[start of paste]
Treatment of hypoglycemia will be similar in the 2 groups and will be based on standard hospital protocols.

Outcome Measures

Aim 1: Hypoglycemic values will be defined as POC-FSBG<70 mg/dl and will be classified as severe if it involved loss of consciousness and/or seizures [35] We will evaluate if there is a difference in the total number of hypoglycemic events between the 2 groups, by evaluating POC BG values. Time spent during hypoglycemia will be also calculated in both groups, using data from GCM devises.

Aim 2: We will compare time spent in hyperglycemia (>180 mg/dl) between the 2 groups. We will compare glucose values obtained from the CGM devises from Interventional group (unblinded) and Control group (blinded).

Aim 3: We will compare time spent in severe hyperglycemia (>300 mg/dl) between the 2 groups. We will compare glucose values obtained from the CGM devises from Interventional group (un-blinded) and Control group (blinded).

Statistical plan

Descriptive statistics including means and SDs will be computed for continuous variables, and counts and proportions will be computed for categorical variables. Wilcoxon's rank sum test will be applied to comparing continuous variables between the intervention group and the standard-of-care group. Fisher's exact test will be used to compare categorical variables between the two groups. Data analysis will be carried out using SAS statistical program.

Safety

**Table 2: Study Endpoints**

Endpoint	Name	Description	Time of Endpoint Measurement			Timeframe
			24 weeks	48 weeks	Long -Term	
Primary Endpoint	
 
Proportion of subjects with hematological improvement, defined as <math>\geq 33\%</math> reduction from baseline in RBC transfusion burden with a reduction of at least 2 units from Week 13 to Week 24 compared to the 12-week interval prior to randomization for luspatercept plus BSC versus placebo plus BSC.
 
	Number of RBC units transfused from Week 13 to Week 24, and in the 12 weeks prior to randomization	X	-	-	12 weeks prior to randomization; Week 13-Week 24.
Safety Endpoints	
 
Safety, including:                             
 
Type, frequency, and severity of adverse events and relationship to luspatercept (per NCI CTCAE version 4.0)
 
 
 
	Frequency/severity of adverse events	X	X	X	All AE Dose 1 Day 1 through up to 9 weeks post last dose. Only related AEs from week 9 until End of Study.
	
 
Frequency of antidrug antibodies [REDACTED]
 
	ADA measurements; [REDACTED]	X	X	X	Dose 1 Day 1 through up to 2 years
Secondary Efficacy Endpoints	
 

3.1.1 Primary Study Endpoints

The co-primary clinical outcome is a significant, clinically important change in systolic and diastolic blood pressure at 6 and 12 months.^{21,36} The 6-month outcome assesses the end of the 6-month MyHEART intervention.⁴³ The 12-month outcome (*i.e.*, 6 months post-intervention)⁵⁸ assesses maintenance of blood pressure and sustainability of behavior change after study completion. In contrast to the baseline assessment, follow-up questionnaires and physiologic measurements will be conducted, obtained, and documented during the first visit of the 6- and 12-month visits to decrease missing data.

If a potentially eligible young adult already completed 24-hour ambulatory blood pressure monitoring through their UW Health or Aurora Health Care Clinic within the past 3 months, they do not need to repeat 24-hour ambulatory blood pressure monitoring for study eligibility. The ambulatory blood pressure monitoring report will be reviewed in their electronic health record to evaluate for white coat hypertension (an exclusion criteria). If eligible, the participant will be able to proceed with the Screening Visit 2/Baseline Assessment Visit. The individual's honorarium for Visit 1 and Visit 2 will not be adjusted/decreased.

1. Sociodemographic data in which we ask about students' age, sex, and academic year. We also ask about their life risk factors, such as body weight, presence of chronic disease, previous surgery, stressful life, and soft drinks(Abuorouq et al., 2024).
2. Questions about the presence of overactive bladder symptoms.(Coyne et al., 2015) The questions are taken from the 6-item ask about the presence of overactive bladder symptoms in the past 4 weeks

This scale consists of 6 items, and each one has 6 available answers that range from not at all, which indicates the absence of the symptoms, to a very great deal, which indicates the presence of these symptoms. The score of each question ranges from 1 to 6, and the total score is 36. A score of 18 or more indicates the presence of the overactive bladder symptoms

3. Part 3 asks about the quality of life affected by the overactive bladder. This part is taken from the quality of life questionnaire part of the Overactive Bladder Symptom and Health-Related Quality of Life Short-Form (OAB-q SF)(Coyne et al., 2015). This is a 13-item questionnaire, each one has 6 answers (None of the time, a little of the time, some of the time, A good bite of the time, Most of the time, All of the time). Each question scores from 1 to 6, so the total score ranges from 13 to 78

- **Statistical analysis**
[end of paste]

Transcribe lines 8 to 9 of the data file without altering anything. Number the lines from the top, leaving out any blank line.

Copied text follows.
Safety

**Table 2: Study Endpoints**